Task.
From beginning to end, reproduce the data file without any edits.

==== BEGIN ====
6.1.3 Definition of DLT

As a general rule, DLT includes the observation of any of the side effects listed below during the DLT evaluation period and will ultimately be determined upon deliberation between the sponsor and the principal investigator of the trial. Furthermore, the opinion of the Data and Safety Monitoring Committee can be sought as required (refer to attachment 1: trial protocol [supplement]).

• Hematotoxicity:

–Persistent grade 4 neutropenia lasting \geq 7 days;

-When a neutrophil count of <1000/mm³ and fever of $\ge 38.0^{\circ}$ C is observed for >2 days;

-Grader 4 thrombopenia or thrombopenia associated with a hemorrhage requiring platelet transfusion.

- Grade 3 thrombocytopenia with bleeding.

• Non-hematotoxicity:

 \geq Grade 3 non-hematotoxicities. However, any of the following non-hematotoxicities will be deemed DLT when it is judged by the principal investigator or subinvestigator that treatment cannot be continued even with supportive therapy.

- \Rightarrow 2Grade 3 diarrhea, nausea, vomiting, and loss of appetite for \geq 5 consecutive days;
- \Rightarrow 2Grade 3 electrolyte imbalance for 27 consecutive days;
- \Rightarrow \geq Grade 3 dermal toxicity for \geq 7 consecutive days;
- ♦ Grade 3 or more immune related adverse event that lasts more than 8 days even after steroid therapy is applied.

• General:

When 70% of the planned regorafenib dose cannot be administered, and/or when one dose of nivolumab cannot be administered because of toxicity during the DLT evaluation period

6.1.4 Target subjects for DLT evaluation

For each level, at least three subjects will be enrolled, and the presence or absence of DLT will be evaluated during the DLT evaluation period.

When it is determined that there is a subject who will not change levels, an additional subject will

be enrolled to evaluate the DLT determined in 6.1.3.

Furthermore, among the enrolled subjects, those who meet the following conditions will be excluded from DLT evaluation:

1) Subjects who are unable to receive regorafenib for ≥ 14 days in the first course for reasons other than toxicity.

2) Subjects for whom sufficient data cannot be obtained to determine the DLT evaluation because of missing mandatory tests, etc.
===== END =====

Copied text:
6.1.3 Definition of DLT

As a general rule, DLT includes the observation of any of the side effects listed below during the DLT evaluation period and will ultimately be determined upon deliberation between the sponsor and the principal investigator of the trial. Furthermore, the opinion of the Data and Safety Monitoring Committee can be sought as required (refer to attachment 1: trial protocol [supplement]).

• Hematotoxicity:

–Persistent grade 4 neutropenia lasting \geq 7 days;

-When a neutrophil count of <1000/mm³ and fever of $\ge 38.0^{\circ}$ C is observed for >2 days;

-Grader 4 thrombopenia or thrombopenia associated with a hemorrhage requiring platelet transfusion.

- Grade 3 thrombocytopenia with bleeding.

• Non-hematotoxicity:

 \geq Grade 3 non-hematotoxicities. However, any of the following non-hematotoxicities will be deemed DLT when it is judged by the principal investigator or subinvestigator that treatment cannot be continued even with supportive therapy.

- \Rightarrow 2Grade 3 diarrhea, nausea, vomiting, and loss of appetite for \geq 5 consecutive days;
- \Rightarrow 2Grade 3 electrolyte imbalance for 27 consecutive days;
- \Rightarrow \geq Grade 3 dermal toxicity for \geq 7 consecutive days;
- ♦ Grade 3 or more immune related adverse event that lasts more than 8 days even after steroid therapy is applied.

• General:

When 70% of the planned regorafenib dose cannot be administered, and/or when one dose of nivolumab cannot be administered because of toxicity during the DLT evaluation period

6.1.4 Target subjects for DLT evaluation

For each level, at least three subjects will be enrolled, and the presence or absence of DLT will be evaluated during the DLT evaluation period.

When it is determined that there is a subject who will not change levels, an additional subject will

be enrolled to evaluate the DLT determined in 6.1.3.

Furthermore, among the enrolled subjects, those who meet the following conditions will be excluded from DLT evaluation:

1) Subjects who are unable to receive regorafenib for ≥ 14 days in the first course for reasons other than toxicity.

2) Subjects for whom sufficient data cannot be obtained to determine the DLT evaluation because of missing mandatory tests, etc.